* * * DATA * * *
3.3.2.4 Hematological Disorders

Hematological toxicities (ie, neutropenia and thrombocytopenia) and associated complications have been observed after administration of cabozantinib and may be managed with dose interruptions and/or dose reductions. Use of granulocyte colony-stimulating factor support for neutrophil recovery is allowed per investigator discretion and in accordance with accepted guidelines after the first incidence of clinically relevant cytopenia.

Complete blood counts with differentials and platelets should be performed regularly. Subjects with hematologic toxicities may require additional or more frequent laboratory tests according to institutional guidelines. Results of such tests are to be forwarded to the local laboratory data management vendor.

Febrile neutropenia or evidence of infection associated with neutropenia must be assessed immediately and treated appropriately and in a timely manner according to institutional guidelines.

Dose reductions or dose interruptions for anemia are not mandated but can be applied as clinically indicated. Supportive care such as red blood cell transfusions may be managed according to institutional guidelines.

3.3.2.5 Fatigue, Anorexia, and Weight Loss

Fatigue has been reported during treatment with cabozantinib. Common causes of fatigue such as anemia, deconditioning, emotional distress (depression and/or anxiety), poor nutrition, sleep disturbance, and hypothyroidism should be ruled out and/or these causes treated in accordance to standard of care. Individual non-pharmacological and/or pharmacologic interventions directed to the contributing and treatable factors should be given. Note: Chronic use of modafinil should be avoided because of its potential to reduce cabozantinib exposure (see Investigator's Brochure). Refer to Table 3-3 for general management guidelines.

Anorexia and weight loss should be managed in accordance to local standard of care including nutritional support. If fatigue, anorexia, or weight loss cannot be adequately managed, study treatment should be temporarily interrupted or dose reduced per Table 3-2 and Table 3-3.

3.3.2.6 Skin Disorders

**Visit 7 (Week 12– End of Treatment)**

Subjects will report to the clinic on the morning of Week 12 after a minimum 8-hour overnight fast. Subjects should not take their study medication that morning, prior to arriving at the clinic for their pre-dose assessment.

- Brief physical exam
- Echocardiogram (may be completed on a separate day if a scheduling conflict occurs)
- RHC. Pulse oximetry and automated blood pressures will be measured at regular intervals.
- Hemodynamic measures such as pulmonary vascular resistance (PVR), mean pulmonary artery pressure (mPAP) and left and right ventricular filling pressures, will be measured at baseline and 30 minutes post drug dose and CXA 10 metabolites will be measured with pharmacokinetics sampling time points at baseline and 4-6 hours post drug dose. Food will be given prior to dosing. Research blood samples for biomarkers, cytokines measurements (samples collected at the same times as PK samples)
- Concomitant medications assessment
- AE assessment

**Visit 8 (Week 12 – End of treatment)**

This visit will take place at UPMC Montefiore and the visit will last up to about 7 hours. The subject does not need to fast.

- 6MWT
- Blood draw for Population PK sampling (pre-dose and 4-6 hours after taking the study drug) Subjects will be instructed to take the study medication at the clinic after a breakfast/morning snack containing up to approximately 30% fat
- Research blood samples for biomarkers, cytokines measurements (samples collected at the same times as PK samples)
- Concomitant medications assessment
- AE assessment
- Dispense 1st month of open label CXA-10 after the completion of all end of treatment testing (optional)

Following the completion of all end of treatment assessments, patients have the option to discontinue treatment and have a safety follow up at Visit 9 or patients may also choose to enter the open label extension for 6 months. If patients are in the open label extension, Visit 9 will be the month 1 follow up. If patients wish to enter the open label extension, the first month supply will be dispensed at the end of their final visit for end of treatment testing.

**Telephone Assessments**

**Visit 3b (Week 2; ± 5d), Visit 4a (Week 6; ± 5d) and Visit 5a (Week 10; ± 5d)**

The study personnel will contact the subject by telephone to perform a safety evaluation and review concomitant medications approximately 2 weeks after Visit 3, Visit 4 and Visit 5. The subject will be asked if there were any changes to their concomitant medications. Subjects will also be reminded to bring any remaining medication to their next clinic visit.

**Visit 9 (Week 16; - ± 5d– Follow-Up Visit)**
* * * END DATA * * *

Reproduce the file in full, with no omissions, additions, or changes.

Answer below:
3.3.2.4 Hematological Disorders

Hematological toxicities (ie, neutropenia and thrombocytopenia) and associated complications have been observed after administration of cabozantinib and may be managed with dose interruptions and/or dose reductions. Use of granulocyte colony-stimulating factor support for neutrophil recovery is allowed per investigator discretion and in accordance with accepted guidelines after the first incidence of clinically relevant cytopenia.

Complete blood counts with differentials and platelets should be performed regularly. Subjects with hematologic toxicities may require additional or more frequent laboratory tests according to institutional guidelines. Results of such tests are to be forwarded to the local laboratory data management vendor.

Febrile neutropenia or evidence of infection associated with neutropenia must be assessed immediately and treated appropriately and in a timely manner according to institutional guidelines.

Dose reductions or dose interruptions for anemia are not mandated but can be applied as clinically indicated. Supportive care such as red blood cell transfusions may be managed according to institutional guidelines.

3.3.2.5 Fatigue, Anorexia, and Weight Loss

Fatigue has been reported during treatment with cabozantinib. Common causes of fatigue such as anemia, deconditioning, emotional distress (depression and/or anxiety), poor nutrition, sleep disturbance, and hypothyroidism should be ruled out and/or these causes treated in accordance to standard of care. Individual non-pharmacological and/or pharmacologic interventions directed to the contributing and treatable factors should be given. Note: Chronic use of modafinil should be avoided because of its potential to reduce cabozantinib exposure (see Investigator's Brochure). Refer to Table 3-3 for general management guidelines.

Anorexia and weight loss should be managed in accordance to local standard of care including nutritional support. If fatigue, anorexia, or weight loss cannot be adequately managed, study treatment should be temporarily interrupted or dose reduced per Table 3-2 and Table 3-3.

3.3.2.6 Skin Disorders

**Visit 7 (Week 12– End of Treatment)**

Subjects will report to the clinic on the morning of Week 12 after a minimum 8-hour overnight fast. Subjects should not take their study medication that morning, prior to arriving at the clinic for their pre-dose assessment.

- Brief physical exam
- Echocardiogram (may be completed on a separate day if a scheduling conflict occurs)
- RHC. Pulse oximetry and automated blood pressures will be measured at regular intervals.
- Hemodynamic measures such as pulmonary vascular resistance (PVR), mean pulmonary artery pressure (mPAP) and left and right ventricular filling pressures, will be measured at baseline and 30 minutes post drug dose and CXA 10 metabolites will be measured with pharmacokinetics sampling time points at baseline and 4-6 hours post drug dose. Food will be given prior to dosing. Research blood samples for biomarkers, cytokines measurements (samples collected at the same times as PK samples)
- Concomitant medications assessment
- AE assessment

**Visit 8 (Week 12 – End of treatment)**

This visit will take place at UPMC Montefiore and the visit will last up to about 7 hours. The subject does not need to fast.

- 6MWT
- Blood draw for Population PK sampling (pre-dose and 4-6 hours after taking the study drug) Subjects will be instructed to take the study medication at the clinic after a breakfast/morning snack containing up to approximately 30% fat
- Research blood samples for biomarkers, cytokines measurements (samples collected at the same times as PK samples)
- Concomitant medications assessment
- AE assessment
- Dispense 1st month of open label CXA-10 after the completion of all end of treatment testing (optional)

Following the completion of all end of treatment assessments, patients have the option to discontinue treatment and have a safety follow up at Visit 9 or patients may also choose to enter the open label extension for 6 months. If patients are in the open label extension, Visit 9 will be the month 1 follow up. If patients wish to enter the open label extension, the first month supply will be dispensed at the end of their final visit for end of treatment testing.

**Telephone Assessments**

**Visit 3b (Week 2; ± 5d), Visit 4a (Week 6; ± 5d) and Visit 5a (Week 10; ± 5d)**

The study personnel will contact the subject by telephone to perform a safety evaluation and review concomitant medications approximately 2 weeks after Visit 3, Visit 4 and Visit 5. The subject will be asked if there were any changes to their concomitant medications. Subjects will also be reminded to bring any remaining medication to their next clinic visit.

**Visit 9 (Week 16; - ± 5d– Follow-Up Visit)**